Filtration of wine is normally used as an important step in the final stages of winemaking to ensure clear and stable wine. Discussion of the types and sizes of microbes that can cause spoilage are included to demonstrate one of the main reasons for employing effective filtration. Some of the aspects of filtration are discussed below in an attempt to show where problems can lie.
Why use filtration?
All wines are clarified to some degree by settling and racking. Most, but not all wines, are filtered. Whether or not to filter or is a choice made by the winemaker and depends upon the wine style they are aiming for, their personal preferences and experiences.
Filtration is a general description for a number of operations and types of equipment. We will not go into the wide variety in use, but restrict the discussion to why filtration is used and what problems can occur if it is not performed correctly.
The main object of filtering is to provide a wine that is clear and devoid of any particulate matter visible to the naked eye at the time of bottling (1,2). Stabilising wine in a number of ways, e.g. protein and tartrate stabilising, also adds to this outcome.
Another very important object of filtration is to help produce a wine that is stable over time, particularly in regard to the presence of microbes that can alter the look and taste of the wine after bottling.
Microbes and their sizes
The main groups of problem microbes in wine are yeasts and bacteria.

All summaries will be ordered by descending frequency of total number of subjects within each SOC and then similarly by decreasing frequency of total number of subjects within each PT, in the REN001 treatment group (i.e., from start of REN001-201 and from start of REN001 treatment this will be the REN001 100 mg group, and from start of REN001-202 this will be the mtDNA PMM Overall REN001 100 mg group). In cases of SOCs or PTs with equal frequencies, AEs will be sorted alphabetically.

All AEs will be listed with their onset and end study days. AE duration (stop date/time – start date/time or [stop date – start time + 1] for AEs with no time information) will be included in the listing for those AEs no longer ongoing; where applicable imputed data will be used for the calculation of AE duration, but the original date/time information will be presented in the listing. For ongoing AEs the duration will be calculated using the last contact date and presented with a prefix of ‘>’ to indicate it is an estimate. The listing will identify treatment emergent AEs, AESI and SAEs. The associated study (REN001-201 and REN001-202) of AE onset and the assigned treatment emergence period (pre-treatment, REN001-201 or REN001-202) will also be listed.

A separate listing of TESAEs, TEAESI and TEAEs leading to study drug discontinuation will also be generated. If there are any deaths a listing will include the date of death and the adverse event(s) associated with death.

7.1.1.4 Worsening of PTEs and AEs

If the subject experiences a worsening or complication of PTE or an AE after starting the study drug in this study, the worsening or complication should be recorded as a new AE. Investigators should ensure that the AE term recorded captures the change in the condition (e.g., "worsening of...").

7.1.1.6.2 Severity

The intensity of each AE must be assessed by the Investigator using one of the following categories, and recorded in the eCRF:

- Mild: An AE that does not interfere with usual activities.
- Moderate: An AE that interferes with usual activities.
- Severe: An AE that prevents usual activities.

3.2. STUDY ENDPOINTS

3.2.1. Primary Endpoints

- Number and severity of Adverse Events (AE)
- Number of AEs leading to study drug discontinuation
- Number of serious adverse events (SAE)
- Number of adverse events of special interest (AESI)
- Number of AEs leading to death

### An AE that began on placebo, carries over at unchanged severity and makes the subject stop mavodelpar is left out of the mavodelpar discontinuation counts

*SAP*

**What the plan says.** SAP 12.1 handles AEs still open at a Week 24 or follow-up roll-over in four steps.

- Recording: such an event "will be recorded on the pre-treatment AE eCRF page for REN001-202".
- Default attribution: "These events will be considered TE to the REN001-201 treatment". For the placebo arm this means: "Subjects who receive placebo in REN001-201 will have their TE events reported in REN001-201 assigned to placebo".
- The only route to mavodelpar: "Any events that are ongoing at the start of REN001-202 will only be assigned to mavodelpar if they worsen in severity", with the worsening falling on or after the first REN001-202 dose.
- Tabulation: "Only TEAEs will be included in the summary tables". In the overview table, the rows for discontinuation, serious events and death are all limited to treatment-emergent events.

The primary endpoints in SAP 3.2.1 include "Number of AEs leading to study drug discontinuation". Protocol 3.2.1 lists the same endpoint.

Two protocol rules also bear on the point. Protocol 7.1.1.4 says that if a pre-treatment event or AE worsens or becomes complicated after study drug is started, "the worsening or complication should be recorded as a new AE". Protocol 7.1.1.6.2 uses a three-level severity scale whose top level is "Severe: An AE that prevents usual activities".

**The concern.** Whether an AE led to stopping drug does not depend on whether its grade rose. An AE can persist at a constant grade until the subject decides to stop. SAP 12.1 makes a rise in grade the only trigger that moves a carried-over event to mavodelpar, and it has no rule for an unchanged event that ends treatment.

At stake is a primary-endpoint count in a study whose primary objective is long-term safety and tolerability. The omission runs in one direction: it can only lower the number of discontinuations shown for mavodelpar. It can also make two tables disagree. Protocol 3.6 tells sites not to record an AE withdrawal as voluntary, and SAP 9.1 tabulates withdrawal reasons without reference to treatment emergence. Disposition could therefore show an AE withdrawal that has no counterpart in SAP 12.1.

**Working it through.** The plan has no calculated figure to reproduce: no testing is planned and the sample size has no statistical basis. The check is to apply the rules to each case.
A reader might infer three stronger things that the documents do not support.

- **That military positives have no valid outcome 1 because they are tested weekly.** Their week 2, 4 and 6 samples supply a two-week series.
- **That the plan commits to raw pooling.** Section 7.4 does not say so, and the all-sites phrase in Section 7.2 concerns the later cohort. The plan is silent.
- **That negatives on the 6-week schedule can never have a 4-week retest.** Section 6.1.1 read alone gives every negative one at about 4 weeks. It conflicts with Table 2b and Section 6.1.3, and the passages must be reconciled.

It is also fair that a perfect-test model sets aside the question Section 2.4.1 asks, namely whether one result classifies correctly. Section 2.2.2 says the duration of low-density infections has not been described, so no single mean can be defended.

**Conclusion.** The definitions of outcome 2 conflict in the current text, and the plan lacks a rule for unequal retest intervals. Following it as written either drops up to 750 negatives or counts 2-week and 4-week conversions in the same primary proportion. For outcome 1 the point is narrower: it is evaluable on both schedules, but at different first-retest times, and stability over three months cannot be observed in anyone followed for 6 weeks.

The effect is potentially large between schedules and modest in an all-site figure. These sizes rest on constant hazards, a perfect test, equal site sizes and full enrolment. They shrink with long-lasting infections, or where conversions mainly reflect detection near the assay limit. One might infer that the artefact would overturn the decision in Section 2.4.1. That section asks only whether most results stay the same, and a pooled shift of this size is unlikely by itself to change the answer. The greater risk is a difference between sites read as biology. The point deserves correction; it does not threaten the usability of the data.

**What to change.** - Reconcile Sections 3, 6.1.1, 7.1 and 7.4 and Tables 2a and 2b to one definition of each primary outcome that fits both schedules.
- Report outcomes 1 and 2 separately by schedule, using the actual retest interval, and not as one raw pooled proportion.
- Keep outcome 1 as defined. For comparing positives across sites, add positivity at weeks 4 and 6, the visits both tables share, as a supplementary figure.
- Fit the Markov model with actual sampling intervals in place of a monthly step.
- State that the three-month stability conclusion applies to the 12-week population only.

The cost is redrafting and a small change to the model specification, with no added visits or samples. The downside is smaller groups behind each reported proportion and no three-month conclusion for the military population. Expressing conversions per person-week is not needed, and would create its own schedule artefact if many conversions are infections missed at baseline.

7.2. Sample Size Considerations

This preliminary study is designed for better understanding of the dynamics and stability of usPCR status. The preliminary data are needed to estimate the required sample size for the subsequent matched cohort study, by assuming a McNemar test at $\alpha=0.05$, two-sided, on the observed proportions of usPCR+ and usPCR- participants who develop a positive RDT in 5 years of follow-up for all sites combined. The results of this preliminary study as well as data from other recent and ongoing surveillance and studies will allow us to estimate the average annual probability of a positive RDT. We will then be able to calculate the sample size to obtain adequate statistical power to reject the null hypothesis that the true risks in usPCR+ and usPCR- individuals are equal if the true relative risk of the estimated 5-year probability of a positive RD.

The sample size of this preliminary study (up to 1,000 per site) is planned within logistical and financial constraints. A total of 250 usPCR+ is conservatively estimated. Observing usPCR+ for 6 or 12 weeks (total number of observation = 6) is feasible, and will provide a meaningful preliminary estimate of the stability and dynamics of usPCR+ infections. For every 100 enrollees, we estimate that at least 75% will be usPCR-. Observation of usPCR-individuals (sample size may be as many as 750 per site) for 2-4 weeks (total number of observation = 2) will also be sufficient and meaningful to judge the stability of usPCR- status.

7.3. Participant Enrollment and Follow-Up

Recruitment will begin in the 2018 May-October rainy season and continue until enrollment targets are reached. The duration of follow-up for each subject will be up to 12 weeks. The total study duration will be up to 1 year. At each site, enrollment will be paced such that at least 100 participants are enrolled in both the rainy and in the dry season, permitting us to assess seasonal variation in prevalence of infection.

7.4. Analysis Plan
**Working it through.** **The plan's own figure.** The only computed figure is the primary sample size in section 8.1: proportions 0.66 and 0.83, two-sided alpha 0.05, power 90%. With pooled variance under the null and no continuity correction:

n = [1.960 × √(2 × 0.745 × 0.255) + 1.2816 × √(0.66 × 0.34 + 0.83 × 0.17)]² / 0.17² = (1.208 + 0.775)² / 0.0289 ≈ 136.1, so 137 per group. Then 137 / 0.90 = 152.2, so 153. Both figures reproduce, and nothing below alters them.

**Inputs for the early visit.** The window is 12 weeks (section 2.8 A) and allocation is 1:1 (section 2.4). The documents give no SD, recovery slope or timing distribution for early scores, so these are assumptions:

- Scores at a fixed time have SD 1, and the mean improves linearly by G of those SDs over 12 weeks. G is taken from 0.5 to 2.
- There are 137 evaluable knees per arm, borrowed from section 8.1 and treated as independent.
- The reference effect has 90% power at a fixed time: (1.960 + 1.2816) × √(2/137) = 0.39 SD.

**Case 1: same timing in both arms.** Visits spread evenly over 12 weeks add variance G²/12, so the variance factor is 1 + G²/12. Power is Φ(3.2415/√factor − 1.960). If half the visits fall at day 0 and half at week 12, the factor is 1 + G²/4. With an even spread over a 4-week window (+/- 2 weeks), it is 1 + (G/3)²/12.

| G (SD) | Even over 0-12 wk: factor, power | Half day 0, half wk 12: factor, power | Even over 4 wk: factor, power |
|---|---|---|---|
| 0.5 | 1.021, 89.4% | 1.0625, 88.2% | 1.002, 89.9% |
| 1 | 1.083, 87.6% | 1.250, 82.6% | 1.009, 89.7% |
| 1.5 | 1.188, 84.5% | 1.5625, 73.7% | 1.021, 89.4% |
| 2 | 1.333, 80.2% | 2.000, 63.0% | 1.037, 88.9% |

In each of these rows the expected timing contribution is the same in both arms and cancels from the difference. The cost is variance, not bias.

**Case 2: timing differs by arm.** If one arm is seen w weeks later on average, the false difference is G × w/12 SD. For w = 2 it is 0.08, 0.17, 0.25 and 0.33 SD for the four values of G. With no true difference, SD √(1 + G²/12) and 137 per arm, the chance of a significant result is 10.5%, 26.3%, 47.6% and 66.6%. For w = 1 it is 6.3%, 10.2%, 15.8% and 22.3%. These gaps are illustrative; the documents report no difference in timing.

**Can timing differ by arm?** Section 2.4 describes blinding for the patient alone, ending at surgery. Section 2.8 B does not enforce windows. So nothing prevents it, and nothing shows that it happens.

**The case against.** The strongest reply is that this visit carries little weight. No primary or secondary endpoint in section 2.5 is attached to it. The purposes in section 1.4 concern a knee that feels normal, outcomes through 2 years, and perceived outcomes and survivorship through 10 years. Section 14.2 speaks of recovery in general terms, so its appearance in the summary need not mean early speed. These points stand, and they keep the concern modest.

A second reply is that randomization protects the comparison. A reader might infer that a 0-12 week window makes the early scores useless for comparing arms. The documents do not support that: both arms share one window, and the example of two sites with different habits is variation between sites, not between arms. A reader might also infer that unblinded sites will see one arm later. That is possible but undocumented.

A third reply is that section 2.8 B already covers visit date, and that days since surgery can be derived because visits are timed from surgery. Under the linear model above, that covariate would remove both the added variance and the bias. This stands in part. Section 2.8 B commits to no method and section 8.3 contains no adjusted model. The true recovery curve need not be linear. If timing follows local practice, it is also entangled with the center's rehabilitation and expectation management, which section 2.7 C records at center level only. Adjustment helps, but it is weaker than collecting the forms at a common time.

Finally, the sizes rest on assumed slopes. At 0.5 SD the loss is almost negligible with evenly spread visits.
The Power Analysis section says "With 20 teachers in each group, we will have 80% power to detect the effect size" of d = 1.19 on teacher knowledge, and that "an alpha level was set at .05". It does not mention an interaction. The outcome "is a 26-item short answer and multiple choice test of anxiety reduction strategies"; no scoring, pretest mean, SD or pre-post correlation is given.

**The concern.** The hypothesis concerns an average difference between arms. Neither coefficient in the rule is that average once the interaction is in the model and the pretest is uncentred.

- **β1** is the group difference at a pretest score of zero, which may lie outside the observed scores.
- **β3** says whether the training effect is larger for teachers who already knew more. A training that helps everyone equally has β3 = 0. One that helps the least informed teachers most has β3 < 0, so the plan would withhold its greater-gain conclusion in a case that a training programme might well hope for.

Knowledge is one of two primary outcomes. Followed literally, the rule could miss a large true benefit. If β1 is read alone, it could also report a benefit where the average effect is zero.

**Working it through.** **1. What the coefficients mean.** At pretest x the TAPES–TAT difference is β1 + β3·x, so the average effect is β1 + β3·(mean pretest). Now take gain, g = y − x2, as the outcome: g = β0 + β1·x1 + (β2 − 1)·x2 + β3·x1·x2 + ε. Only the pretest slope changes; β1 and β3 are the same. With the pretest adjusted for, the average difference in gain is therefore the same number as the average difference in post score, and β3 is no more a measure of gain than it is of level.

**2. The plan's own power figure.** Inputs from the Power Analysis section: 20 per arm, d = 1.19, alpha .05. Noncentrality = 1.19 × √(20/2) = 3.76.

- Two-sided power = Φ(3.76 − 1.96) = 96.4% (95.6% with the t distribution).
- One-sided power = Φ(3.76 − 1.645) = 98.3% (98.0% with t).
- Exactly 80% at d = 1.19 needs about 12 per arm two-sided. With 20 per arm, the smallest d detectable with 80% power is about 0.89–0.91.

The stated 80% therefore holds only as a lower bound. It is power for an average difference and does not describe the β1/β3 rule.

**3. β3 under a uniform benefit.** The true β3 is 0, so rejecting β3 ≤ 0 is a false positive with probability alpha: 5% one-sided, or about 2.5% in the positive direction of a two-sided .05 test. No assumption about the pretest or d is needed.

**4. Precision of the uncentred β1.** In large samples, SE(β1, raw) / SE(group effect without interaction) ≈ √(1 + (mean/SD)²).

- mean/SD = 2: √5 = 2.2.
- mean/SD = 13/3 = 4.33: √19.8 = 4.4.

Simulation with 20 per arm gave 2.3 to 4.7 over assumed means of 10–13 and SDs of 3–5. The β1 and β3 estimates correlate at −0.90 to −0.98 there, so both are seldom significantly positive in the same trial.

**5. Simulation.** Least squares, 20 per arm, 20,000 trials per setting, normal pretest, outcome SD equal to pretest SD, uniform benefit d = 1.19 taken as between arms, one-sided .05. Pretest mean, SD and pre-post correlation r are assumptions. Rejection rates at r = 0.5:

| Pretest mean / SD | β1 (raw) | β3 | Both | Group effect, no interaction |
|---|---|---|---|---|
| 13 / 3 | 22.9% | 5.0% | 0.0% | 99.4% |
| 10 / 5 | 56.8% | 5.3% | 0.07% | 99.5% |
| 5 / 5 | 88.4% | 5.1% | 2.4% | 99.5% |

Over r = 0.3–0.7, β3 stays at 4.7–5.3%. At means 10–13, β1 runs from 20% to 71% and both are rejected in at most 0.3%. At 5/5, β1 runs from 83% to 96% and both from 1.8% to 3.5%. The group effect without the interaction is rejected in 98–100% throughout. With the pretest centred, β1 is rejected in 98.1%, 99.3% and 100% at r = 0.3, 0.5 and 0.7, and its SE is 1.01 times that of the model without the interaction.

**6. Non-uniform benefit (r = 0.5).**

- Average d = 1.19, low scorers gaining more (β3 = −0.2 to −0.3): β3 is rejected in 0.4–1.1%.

The yeasts include:
- Brettanomyces species
- Kloeckera apiculata
- Saccharomyces species
- Zygosaccharomyces bailii
Common bacteria include:
- Acetobacter species
- Lactobacillus species
- Oenococcus oeni
- Pediococcus species
Yeasts are typically in the range 5-10 micron (µm). Bacteria are typically smaller, for example cocci vary from 0.5 to 3 µm in diameter, bacilli diameters range from 0.2 to 2 µm (3).
Therefore the choice of filters does affect which microbes are eliminated. All yeast will be removed by 1 µm filters, however bacteria will not be. This is somewhat of a simplification, but gives a general guideline to filter selection and its impacts.
Filter pore size
If you know the size of the microbe then it should be an easy task to know which filter to use to remove the particular microbe. However, it doesn’t appear that it is quite so easy in practise. Filters for wine are usually given a notional pore size but they are not necessarily part of the product description. For example one of the most commonly used brand of filters has 3 popular products that are normally referred to as 20s, 30s or 60s. The 20s having a nominal pore size of 1.5 µm, 30s have 1.0 µm and the 60s nominal pore size is 0.6 µm. This nomenclature, although counterintuitive, seems well accepted by some users. However, it would be easier and more helpful if the pore sizes were used in the primary description by this and other manufacturers.
In microbiology the accepted definition of sterile filtration is that the filtration is done using 0.2 µm filters. At this level of filtration all bacteria and yeast are considered to be removed.
It seems that 0.2 µm filters are rarely, if ever used in the wine industry, although the use of 0.45 µm filters is quite common. Most winemakers talk about sterile filtration using 0.45 µm filters and yet this does not meet the microbiological definition. Indeed there is no guarantee that all bacteria are removed at this level of filtration. Bacteria that can cause faults in wine such as Pediococcus and Acetobacter are therefore quite likely to remain in the wine after filtration and bottling.